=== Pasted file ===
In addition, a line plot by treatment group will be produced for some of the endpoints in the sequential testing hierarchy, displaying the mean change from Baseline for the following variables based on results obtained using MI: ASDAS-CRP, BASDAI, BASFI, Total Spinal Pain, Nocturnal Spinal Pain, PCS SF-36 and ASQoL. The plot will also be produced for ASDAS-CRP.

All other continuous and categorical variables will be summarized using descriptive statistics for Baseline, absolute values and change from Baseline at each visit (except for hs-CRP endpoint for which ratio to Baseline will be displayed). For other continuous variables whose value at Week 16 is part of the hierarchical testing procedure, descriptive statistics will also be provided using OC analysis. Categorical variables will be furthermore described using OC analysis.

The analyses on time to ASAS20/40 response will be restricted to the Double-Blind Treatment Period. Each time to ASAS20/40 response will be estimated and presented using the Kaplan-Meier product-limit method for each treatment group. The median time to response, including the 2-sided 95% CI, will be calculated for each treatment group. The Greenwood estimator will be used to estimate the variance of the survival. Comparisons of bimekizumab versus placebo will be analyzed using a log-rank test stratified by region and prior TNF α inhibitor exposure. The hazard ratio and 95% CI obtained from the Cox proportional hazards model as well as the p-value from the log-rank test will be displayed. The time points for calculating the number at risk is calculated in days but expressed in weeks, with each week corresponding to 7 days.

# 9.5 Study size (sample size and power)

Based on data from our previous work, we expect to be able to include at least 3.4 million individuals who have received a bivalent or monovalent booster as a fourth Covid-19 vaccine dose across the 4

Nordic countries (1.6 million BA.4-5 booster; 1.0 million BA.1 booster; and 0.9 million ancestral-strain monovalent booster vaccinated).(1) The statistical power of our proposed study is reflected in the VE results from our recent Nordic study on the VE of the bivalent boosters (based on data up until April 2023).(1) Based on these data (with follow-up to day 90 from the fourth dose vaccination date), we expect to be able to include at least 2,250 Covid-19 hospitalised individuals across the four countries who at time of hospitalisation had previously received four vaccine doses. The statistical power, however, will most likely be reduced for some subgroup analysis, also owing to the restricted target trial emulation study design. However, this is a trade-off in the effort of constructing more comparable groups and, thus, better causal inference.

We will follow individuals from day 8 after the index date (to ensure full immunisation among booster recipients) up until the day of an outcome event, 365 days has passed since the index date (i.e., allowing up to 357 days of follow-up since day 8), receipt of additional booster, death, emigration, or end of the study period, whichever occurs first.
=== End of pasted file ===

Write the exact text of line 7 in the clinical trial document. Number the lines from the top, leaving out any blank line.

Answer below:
We will follow individuals from day 8 after the index date (to ensure full immunisation among booster recipients) up until the day of an outcome event, 365 days has passed since the index date (i.e., allowing up to 357 days of follow-up since day 8), receipt of additional booster, death, emigration, or end of the study period, whichever occurs first.